The weird thing is that Wednesday night I watched an NHL production called Behind the Bench featuring the Boston Brunettes, and some of it looked very familiar (i.e., the ball-breaking between players, etc., I still remember from both my locker room and street days—and speaking of Schadenfreude yet again, I’ve yet to see it matched on the street) … but back to Behind the Bench, even a guy I’ve hated until last night for all the irritating shit he pulls on the ice (and for which he never seems to get caught enough), Brad Marchand came off as a decent enough guy (and a pretty good ballbreaker). Hearing him praise his linemates the other night, even after scoring against our guys (the Bolts), gave me a somewhat altered perspective. He did what every hockey player seems to do: NOT talk about themselves while praising their teammates. Kudos to the little irritant.
 
Even 6’9” Zdeno Chara, Captain of the Brunettes, came off as a pleasant guy (this after watching him destroy one of our guys the other night).
 
Movies … wow, I really can’t remember the name of the movie I saw this week that I enjoyed (on Netflix), or what it was about ... but that could because I’m getting too old for what my wife often calls my infantile behavior.
 
One I did see and remember the name of was: Behaving Badly … it was petty juvenile … with an all-star cast (you ask me) … but sometimes my juvenile mind requires I let the dark stuff go for a couple of hours and enjoy some slapstick silliness. This one probably qualifies as a guilty pleasure … guilty as charged.
 
Tampa Bay Lightning half-season
Report Card …
 
I’m a self-professed neophyte drawn to the game by a single player a few years ago. I switched allegiance when he was traded. As a new Lightning devotee, I present my $.02 on the first half of our 1st place standing in the Eastern Conference’s Atlantic Division. Forgive me my hockey ignorance … and don’t get me started on the Bills hiring Rex Ryan. Suffice it to say: We’ll blow the Cheatriots out of the water next year!
 
The regular workhorses haven’t let up a stitch and that’s always good to see. Stamkos, Callahan, Johnson, Kucherov, Stralman and Boyle continue to do all the stuff required, like NEVER taking a shift off.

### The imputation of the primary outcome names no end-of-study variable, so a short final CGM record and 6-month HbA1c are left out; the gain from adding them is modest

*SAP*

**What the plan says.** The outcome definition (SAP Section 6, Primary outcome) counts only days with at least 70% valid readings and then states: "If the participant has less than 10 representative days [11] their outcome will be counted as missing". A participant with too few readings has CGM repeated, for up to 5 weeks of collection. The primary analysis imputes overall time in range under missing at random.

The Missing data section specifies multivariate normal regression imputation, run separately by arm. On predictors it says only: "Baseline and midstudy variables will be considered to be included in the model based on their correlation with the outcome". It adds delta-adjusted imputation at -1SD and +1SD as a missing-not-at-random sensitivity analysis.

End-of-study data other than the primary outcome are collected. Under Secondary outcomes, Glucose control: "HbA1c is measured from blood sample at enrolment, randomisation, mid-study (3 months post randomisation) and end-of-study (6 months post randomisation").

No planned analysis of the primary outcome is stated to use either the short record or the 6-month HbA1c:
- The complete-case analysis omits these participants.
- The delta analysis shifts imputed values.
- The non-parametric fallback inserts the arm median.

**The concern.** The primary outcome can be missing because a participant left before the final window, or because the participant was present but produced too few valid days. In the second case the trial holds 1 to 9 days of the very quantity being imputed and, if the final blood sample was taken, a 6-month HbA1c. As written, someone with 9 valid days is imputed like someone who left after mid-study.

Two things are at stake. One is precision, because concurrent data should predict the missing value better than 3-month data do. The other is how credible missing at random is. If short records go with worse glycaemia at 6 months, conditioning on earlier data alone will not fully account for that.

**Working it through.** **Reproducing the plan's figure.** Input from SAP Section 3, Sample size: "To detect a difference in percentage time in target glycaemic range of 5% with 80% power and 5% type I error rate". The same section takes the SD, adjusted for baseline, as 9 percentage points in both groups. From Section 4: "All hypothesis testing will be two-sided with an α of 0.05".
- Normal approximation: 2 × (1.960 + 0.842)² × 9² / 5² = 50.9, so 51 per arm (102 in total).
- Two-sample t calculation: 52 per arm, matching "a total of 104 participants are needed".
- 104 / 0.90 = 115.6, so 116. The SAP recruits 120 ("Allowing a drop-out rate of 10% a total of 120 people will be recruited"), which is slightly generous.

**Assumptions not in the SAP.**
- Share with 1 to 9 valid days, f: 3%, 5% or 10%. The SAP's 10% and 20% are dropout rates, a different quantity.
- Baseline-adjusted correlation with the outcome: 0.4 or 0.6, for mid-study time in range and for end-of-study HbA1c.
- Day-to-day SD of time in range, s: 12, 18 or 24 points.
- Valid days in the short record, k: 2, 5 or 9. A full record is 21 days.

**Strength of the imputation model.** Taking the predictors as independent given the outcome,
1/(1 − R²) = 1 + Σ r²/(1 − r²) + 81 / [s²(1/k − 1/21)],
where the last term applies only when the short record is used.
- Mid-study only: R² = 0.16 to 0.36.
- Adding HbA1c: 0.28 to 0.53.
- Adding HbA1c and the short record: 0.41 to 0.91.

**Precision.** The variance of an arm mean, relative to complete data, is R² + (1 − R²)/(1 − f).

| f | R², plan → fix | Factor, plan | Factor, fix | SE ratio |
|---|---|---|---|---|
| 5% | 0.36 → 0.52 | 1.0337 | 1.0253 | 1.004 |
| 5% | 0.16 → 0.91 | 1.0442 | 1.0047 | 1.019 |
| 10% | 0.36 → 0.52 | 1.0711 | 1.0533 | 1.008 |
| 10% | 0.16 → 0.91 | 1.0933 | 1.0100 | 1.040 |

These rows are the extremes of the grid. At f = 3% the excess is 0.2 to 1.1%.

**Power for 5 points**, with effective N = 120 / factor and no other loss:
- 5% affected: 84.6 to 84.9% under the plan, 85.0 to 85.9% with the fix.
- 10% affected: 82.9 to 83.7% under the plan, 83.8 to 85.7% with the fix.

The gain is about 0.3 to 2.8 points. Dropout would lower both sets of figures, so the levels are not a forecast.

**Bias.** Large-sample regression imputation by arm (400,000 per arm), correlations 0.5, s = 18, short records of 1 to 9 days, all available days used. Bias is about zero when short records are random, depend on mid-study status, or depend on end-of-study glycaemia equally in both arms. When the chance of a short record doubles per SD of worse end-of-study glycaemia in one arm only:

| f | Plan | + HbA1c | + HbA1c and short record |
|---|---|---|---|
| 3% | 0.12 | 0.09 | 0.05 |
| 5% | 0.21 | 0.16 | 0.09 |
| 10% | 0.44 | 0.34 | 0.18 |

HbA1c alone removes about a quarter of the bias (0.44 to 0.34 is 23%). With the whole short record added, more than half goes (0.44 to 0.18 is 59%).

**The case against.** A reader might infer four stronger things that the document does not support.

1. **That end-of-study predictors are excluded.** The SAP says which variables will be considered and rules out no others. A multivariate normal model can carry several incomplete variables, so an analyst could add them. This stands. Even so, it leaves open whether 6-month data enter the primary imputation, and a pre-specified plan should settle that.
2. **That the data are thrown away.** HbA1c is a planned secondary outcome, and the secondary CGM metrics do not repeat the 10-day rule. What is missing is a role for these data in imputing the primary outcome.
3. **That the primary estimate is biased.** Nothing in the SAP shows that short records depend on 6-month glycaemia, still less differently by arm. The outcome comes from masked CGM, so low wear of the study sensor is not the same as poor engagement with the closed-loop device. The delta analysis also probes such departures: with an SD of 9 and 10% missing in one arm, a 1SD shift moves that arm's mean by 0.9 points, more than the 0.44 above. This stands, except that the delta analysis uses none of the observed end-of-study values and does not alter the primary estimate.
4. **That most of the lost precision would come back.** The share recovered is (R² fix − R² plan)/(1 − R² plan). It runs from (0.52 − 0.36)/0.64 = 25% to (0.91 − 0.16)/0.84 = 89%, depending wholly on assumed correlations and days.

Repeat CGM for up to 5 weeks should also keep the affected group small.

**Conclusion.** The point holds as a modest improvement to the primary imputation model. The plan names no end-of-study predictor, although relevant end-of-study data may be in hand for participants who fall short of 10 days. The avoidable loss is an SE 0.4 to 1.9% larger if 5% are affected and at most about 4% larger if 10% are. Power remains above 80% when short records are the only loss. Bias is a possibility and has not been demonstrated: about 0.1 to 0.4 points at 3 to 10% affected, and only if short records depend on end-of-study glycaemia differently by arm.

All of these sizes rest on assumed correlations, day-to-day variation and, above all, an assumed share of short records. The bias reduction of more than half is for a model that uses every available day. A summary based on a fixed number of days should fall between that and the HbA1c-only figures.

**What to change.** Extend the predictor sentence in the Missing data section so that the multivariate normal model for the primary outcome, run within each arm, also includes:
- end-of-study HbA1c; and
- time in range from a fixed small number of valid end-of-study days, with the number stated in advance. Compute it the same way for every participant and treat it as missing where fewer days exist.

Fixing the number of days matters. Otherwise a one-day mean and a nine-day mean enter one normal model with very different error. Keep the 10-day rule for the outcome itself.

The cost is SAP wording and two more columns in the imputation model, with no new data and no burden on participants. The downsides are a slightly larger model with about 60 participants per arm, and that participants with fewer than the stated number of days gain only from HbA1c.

The Players (based on last night’s roster)
 
J.T. Brown: I love the way this kid flies all over the place, but we can use a bit more accuracy from his slap shots.
 
Boyle: He’s already put 8 into the net and he’s always hustling and ready to do whatever is necessary (including diving in front of slap shots, 2 in the final minute last night) … another solid veteran with much needed experience for our youngsters to learn from.
 
Callahan: Already has 14 goals (missed a few games early on), but it’s always the intangibles with our favorite player. Icing the puck at the end of a game so the opponent doesn’t get an extra possession, blocking shots, diving in front of shots, diving to make passes, diving to keep the puck in the offensive zone … you name, he does it. Like his former coach (Tortorella) said, “You don’t win championships without guys like Ryan Callahan.”
 
Connolly: Tough player with 8 goals in 32 games thus far. A bit more goal production will help the Bolts remain a playoff team.
 
Drouin: I say he’ll be a superstar in this league over time. The kid has great speed and skill. Why he hasn’t scored more is a mystery to me. He’s gaining confidence and will be a huge asset to this team in the future.
 
Filpula: Just 8 goals thus far, but he too will pick up the pace.